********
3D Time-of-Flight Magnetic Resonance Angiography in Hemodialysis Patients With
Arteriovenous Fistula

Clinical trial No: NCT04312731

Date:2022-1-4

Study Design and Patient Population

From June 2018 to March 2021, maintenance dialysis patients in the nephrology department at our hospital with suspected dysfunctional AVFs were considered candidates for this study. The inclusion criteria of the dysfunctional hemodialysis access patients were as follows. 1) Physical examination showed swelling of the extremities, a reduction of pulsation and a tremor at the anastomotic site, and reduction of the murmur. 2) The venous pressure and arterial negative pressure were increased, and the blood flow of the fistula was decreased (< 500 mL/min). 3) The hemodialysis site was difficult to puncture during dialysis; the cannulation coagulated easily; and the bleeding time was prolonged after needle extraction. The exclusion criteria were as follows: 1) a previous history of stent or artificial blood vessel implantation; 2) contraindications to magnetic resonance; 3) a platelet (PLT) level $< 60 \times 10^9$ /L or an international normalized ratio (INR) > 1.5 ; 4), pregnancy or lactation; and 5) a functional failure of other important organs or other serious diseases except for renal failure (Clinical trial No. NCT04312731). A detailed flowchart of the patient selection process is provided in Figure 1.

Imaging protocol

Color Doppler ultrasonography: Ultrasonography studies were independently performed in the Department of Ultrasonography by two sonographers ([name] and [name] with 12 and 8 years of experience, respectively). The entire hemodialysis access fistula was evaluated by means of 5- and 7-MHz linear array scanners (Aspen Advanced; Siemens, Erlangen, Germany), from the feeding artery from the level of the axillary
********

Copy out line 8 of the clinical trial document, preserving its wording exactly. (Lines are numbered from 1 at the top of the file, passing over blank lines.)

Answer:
Color Doppler ultrasonography: Ultrasonography studies were independently performed in the Department of Ultrasonography by two sonographers ([name] and [name] with 12 and 8 years of experience, respectively). The entire hemodialysis access fistula was evaluated by means of 5- and 7-MHz linear array scanners (Aspen Advanced; Siemens, Erlangen, Germany), from the feeding artery from the level of the axillary